The word ‘fat’ has always been a taboo in our dictionaries, especially within this image-conscious society.
Body image is a sensitive issue. But let’s admit it, we all care about how our bodies look. Or should I say, we are body-obsessed?
Most people think that you can’t be big and beautiful because fat is ugly. We have the ingrained mindset that women have to be slim and sexy. At least, that’s what’s being portrayed in fashion and the media.
But what about ladies who don’t live up to this beauty ideal?
Well, for one, they are standing up against the notion that plus sized women can’t be attractive, confident and happy. In a world where a size 8 and above is considered plus size, and bikinis belong only on hot bods, a series of selfies are defying norms. These selfies with the #fatkini hashtag are making rounds on the Internet and social media, mainly Instagram. They feature women sized 16 and above frolicking at the beach, clad only in their fatkinis, otherwise known as bikinis.
The phenomenon was set off by blogger Gabi Gregg back in 2012. Gabi who has a swimwear line catering to plus size women said in her blog post, “I truly encourage you guys to get to the beach (or a pool) this summer – don’t let body shame keep you from having a good time.” The relatively new #Fatkini hashtag promotes body positivity by encouraging women to flaunt their beach bodies, regardless of their size and shape.
Plus-sized model and founder of #effyourbeautystandards, Tess Munster, has close to 374, 000 Facebook fans. She has also posted a picture of herself in her fatkini, and recently modelled for Black Cat Bikinis, proving that even girls on the larger side can be sexy.
Some retailers have joined this revolution.
While revolutionising the fashion and swimwear landscape by creating demand for bigger bikinis, these women cause retailers like Forever 21 to mass produce larger swimwear and clothes.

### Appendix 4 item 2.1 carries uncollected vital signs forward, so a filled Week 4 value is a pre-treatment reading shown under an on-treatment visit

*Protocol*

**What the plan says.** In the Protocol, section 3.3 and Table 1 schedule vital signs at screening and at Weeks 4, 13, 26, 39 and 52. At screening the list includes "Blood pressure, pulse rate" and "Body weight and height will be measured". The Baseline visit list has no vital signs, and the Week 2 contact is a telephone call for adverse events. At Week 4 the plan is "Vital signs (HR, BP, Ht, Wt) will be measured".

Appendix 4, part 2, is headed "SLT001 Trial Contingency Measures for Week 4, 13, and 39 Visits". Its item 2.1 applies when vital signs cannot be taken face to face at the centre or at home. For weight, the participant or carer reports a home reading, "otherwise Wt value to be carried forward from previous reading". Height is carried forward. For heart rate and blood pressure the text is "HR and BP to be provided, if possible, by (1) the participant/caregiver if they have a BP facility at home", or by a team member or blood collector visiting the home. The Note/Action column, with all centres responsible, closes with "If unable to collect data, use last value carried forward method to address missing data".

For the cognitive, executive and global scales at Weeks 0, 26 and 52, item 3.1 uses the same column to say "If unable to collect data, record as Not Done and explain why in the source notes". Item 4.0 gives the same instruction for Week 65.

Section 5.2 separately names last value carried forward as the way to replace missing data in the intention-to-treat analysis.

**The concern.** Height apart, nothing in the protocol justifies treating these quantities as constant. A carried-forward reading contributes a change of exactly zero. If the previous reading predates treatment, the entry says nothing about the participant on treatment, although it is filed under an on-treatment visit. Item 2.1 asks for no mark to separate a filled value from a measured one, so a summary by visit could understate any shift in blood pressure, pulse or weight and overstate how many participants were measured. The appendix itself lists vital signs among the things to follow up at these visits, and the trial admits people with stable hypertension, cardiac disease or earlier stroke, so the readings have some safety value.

Conflict of fat acceptance versus obesity promotion
This movement has also won the hearts of women around the world. But while there are many who support this fat acceptance movement, haters are always going to hate! Tweets in response to the #losehatenotweight hashtags accompanying these fatkini selfies included remarks that the act was promoting and galvanising obesity.
While #losehatenotweight aims to create an accepting culture, if you take an objective approach, ‘not losing weight’ could also pose a health threat. Being very overweight or morbidly obese is, unfortunately, unhealthy and possibly dangerous. The same can be said for being extremely skinny and underweight.
However, such negative comments have failed to dampen the atmosphere as more celebratory posts and pictures of larger women wearing a two-piece are cropping up. Health issues aside, this move is an awesome way to cultivate self-love because acceptance is the first step to change. Seen as a visible influence on brands and a source of empowerment to fat (because fat is not a dirty word) women, fatkini selfies are here to stay. And need I say it’s spreading like wild fire?
One thing we can learn for sure though, is to love your body always, for it’s the only one you’ve got.